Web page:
So here we are in October. Well into fall. Leaves are starting to turn and some are tumbling to the ground already. We're still harvesting tomatoes; the zucchini are done. There are at least four good-sized winter squash on the vine and a few smaller ones. I'll start picking them in a few weeks. We'll certainly eat what we can, the rest will get roasted and pureed for the freezer. If there's room.

Saturday, September 30, 2023

Cleaning up the daisy patch

I should have taken a "before" photo, but I forgot. I spent a couple of hours on Thursday and Friday cutting back the overgrown daisy patch, seen here as the wedge-shaped piece of ground next to the garden path. It's flanked by a fruitless prunus tree and a large forsythia. There's some more detail work to do, but if I don't do it, it won't really matter. Next spring the daisies will come back, as will the weeds, but I'll have a better shot at cutting the weeds out before they take over.

The daisies were between four and five feet tall. The weeds (brambles, vines, and assorted tree saplings) were getting taller. That's a rose in the middle. Now I have to think about getting that monster forsythia back under control.

The other thing I did was to fight back the incursion of thorny brambles just outside our northern fence, which runs the length of the property. That made it possible for me to run the lawnmower back there, keeping the woods at bay. Although, I must admit that, while I won the battle, I'm slowing losing the war.

Friday, September 29, 2023

You may approach the bench

I don't know if it's still like this, but when we visited the grounds of the Château de Carrouges in 2006, the benches and planter boxes in the garden were painted this striking color. I don't know what to call it. It kind of makes me think of teal, but that doesn't seem quite right. Teal is not as bright as this.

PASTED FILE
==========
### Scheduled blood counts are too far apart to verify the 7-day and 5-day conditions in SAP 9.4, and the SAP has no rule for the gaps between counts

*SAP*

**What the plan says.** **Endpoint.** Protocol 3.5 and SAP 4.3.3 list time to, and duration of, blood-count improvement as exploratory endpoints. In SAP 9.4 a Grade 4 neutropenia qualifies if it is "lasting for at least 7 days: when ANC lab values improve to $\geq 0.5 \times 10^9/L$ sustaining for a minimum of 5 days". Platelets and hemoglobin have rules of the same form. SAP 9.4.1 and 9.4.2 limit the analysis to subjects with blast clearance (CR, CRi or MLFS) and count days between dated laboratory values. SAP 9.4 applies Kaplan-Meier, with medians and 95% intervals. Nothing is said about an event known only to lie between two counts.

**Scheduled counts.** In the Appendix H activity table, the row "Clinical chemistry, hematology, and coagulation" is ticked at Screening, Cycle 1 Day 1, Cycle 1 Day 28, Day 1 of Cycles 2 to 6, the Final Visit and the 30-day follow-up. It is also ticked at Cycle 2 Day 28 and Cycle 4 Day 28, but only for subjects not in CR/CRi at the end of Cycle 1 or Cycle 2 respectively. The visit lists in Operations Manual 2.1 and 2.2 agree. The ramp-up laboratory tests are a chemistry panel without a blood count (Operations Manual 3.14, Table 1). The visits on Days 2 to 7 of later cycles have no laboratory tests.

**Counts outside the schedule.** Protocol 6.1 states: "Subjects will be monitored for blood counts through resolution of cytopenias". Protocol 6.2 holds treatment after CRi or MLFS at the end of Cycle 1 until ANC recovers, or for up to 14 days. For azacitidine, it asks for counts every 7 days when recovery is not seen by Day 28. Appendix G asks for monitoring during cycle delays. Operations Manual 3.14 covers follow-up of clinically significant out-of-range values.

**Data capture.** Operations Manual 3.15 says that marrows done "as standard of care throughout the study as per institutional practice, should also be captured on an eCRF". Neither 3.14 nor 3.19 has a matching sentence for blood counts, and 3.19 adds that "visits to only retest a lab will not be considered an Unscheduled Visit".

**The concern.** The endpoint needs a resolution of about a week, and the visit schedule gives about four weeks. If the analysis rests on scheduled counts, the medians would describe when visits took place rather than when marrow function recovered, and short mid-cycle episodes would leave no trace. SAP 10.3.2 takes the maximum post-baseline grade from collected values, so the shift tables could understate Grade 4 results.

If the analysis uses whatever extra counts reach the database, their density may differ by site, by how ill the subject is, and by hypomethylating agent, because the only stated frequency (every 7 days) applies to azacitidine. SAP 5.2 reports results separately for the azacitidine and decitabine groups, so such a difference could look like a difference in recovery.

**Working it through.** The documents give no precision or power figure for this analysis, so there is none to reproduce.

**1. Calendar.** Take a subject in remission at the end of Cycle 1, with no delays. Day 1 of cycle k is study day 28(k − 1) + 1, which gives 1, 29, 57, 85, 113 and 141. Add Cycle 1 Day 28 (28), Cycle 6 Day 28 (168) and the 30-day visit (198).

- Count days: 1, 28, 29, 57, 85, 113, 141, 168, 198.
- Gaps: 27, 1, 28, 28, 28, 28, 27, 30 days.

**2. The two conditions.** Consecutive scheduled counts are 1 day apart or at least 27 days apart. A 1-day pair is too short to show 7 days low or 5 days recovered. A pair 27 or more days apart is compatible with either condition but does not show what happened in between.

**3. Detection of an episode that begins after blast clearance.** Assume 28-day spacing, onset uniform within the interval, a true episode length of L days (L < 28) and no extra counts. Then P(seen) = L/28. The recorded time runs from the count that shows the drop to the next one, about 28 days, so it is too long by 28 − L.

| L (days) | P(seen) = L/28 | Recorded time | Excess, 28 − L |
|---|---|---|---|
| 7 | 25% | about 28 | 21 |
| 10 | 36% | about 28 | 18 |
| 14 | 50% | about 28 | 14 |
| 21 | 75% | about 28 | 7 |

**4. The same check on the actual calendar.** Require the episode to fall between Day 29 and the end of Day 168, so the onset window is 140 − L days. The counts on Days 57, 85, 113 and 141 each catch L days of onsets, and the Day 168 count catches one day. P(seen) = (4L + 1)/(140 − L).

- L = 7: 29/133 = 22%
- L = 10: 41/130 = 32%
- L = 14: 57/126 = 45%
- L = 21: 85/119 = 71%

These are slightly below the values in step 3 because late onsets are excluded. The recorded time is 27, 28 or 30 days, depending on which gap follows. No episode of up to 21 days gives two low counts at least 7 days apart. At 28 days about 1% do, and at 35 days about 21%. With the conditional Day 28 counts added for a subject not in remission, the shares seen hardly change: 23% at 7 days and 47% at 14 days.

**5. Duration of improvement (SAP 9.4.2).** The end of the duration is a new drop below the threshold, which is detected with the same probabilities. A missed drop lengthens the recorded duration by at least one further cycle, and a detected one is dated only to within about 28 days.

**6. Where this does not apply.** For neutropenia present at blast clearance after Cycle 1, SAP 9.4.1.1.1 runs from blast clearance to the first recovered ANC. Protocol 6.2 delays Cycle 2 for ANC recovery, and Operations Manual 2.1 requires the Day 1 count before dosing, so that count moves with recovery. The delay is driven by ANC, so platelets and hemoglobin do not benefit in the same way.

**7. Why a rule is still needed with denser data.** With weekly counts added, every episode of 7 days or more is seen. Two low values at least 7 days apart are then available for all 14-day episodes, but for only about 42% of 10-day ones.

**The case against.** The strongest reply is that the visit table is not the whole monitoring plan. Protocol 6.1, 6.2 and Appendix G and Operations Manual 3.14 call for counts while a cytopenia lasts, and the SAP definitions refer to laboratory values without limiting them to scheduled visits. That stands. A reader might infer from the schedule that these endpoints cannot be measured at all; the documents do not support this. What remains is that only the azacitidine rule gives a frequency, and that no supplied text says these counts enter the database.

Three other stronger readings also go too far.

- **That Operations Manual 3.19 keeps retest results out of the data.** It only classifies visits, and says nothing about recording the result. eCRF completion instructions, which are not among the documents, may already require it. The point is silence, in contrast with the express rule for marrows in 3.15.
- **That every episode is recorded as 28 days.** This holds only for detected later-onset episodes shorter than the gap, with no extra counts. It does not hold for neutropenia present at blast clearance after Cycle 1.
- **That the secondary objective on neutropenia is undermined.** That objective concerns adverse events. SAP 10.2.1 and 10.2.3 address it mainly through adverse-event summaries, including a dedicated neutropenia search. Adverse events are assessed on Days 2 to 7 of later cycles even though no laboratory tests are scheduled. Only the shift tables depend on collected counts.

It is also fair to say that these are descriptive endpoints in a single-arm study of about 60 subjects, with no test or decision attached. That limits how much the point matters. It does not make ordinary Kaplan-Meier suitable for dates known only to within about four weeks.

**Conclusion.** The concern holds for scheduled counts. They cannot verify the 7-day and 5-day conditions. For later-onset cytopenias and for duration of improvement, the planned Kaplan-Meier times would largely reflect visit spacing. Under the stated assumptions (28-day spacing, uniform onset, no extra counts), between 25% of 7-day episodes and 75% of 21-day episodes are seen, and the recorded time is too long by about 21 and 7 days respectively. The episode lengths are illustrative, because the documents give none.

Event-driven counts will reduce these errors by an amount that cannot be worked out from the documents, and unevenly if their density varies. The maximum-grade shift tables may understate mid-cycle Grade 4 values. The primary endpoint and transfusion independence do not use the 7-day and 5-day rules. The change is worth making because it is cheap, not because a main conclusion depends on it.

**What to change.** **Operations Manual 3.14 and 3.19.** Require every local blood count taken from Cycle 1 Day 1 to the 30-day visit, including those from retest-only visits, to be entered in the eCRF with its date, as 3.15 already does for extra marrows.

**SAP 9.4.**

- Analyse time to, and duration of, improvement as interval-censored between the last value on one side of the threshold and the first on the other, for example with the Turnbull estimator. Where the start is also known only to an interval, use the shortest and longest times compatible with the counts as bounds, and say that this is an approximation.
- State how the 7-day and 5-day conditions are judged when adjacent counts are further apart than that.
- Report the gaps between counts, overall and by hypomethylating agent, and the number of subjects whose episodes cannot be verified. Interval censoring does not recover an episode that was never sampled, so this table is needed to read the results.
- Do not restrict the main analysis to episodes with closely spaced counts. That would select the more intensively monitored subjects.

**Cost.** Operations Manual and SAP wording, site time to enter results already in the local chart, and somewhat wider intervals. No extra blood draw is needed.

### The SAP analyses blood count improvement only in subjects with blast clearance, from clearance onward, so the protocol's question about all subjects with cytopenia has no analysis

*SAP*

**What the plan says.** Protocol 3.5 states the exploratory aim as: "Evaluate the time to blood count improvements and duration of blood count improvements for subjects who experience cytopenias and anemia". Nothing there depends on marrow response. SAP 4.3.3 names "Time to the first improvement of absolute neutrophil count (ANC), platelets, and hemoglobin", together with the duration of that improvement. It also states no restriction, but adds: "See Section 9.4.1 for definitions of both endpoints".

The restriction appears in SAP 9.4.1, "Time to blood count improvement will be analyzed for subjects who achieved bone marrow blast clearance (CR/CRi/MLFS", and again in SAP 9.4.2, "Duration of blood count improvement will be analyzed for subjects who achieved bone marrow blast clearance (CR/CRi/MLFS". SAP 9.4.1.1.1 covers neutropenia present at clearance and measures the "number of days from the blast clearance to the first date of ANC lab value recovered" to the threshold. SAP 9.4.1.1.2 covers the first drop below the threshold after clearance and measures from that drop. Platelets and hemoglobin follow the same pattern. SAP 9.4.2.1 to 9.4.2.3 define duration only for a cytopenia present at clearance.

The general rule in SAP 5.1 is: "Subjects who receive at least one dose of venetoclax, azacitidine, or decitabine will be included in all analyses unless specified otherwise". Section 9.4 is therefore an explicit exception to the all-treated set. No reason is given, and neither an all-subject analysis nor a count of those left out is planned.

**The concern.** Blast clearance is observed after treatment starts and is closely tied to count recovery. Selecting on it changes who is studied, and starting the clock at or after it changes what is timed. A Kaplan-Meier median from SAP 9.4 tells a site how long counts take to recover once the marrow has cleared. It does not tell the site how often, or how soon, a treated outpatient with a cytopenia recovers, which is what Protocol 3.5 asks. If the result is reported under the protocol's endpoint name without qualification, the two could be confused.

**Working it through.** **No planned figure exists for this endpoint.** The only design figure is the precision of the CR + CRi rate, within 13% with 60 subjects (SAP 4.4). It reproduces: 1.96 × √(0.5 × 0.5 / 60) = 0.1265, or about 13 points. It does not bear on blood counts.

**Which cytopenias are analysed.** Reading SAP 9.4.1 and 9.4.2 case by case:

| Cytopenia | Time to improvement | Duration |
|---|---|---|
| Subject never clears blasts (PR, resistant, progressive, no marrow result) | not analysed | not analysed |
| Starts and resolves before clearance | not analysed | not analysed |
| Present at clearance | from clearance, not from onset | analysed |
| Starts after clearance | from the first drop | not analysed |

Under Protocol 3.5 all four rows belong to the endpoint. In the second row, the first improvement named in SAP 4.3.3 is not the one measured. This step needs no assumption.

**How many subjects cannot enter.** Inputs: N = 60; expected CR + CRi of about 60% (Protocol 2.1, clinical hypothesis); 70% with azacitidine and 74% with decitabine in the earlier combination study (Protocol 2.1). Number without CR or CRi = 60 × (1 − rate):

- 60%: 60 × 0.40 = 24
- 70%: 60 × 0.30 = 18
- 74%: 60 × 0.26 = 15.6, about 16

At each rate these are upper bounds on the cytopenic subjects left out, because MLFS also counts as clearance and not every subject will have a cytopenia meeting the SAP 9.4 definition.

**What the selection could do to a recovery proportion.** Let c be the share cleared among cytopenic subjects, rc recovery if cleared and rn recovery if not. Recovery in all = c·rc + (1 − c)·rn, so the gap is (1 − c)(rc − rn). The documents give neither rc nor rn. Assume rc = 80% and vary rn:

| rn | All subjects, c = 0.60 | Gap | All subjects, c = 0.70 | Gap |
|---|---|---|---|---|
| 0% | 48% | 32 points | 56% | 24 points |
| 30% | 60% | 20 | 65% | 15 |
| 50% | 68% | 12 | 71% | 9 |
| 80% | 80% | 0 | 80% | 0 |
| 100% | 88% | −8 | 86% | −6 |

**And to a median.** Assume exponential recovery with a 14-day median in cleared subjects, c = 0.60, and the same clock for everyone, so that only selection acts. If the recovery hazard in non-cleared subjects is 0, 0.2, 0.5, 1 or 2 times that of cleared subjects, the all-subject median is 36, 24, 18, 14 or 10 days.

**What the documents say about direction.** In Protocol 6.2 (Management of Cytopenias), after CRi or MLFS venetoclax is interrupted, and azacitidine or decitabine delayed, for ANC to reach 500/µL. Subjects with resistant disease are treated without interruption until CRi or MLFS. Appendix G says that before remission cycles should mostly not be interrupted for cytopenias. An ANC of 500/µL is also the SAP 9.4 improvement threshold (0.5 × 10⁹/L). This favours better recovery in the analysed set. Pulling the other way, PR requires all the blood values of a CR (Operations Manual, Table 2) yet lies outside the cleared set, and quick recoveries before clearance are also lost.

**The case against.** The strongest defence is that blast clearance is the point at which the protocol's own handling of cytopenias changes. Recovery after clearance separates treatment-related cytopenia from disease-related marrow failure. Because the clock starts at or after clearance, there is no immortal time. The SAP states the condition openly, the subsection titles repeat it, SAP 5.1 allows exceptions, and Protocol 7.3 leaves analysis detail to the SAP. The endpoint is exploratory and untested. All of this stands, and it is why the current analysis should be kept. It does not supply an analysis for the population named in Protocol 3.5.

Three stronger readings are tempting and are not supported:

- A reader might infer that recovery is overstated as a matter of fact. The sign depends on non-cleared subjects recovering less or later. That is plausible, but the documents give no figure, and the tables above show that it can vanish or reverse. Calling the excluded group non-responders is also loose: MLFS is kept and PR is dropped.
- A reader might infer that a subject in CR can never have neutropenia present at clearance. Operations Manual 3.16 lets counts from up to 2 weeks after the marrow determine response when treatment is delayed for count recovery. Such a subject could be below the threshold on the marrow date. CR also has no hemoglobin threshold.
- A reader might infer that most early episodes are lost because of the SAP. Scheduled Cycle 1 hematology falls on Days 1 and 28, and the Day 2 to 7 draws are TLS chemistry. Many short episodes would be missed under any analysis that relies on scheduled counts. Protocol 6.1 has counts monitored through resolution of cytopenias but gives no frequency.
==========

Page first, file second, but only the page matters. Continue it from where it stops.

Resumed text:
Even the moat boat was this color. What would you call it? Carrouges, June 2006.

I got some work done in the yard yesterday. The daisy patch needs to be cut down each year. I didn't do it last year, so it was a mess. Thorny brambles, honeysuckle, and even tree saplings were coming up through the dead flower stalks. So I got the hedge trimmer out and cut it all down to as close to ground level as I could. It was a chore, but it's done. And it looks so much better. Today my plan is to dispose of the four or five piles of what I cut out of the patch. And maybe take some pictures for posterity.

Thursday, September 28, 2023

Bridge over Muddy Waters?!

Here's the more civilized way to cross the moat at Carrouges. It's not even a drawbridge. The old defensive fortress was destroyed in the Hundred Years War and, according to Wikipedia, rebuilt as more of a residence and less of a working fortress.

What good is a moat without a drawbridge? Carrouges, June 2006.

We're taking advantage of the mild weather to use the grill. It's not unusual to be able to grill this time of year, but once November comes, the grill will be cleaned up and covered for the winter. There are a lot of little yard chores to do, but I haven't been motivated. Maybe today.